In our case we had reserved only one day in Algonquin Park so we had to hurry a bit. We visited only the Canoe Lake, Lookout Trail, Art Centre, Spruce Bog Trail, Visitor Centre, and the Museum. We would have liked to spend at least 3 days in Algonquin Park because all of these activities really excited us.
Some considerations on what we did:
- Lookout trail is the most popular trail in Algonquin Park. It is only 2.1 km and in less than 45 minutes it leads you to the viewpoint. The view at the top is probably the best of the short hikes so I especially recommend this one for those short on time.
- Spruce Bog Trail is probably the easiest one and it is the only one with wheel chair access. It takes less than an hour to do the loop and along the way, there are some benches where you can sit and relax. That is a perfect solution for all ages and mobility levels.
- The Art Centre, Visitor Centre, and the Museum are very informative. Exhibits and interactive displays are suitable for children too.
- Because the one-hour drive of highway 60 passes through conifer and hardwood trees, in September and October it’s one of Canada’s most spectacular road trips.
How much time you need at Algonquin Park.
Algonquin Park covers 7,630 square kilometres, so you could stay there for a year and you still wouldn’t have seen it entirely. Believing you can spend only one day in Algonquin Part really isn’t enough to do it justice. It deserves more time, but it’s true that there are so many things to see and do in Ontario that tourists often don’t stay longer. In case you decide to spend only one day in Algonquin Park, you better decide ahead of time what you want to see and do.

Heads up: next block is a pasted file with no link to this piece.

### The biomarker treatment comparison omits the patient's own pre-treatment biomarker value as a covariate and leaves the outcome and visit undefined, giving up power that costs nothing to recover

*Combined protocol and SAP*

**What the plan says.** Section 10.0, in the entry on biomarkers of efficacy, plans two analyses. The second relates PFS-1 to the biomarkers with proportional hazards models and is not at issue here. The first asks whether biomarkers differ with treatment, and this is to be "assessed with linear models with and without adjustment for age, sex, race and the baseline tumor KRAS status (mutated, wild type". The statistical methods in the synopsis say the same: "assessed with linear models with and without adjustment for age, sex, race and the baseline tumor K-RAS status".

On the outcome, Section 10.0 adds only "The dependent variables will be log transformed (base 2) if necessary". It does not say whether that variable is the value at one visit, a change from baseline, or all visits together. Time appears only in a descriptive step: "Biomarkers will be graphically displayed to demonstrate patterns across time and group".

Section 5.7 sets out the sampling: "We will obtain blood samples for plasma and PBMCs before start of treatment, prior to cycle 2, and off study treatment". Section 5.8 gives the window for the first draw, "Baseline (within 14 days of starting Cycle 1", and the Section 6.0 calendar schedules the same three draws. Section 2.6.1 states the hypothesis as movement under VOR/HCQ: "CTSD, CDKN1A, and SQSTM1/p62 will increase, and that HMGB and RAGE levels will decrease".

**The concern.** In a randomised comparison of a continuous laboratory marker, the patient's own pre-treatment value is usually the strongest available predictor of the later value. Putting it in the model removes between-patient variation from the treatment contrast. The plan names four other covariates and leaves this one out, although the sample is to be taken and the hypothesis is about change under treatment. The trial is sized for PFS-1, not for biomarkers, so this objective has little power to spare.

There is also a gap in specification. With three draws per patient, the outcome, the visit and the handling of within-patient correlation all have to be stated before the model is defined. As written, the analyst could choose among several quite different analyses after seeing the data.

Unfortunately, we had just a few days available for our road trip in Ontario and all our stages were previously planned so we couldn’t change the dates. We really felt like we missed a huge part of the park.
Where to sleep in Algonquin Park
I slept at Barry’s Bay Golf Resort Motel. It is close to the east gate out of the park area. It was a wonderful place to stay but I think you probably can’t go wrong with any other places in the area. The nature, the silence, the sense of peace and relaxation are elements that will surely complete your experience.
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Algonquin Park: Things to know.
- Created in 1893, Algonquin is the oldest provincial park in Canada and the largest in Ontario.
- A permit is not required to enter the park if you are camping overnight in the park.
- The East Gate is located just west of the town of Whitney, Ontario. The West Gate is located just east of the town of Dwight, Ontario.
- If you are driving Highway 60 which runs through the provincial park, you do not need a permit.
- Although black bears and moose are reasonably common in Algonquin Park, you will have to be very lucky to see one. We saw none of them.
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Final thoughts about Algonquin Park.
Not only has the fall colour in the Algonquin Provincial Park impressed us, but so has everything.
I can’t wait to return to Ontario’s most popular provincial park and probably on our next trip to Ontario we should stay at least 2 days in the Algonquin Park area. I’m sure we won’t get bored.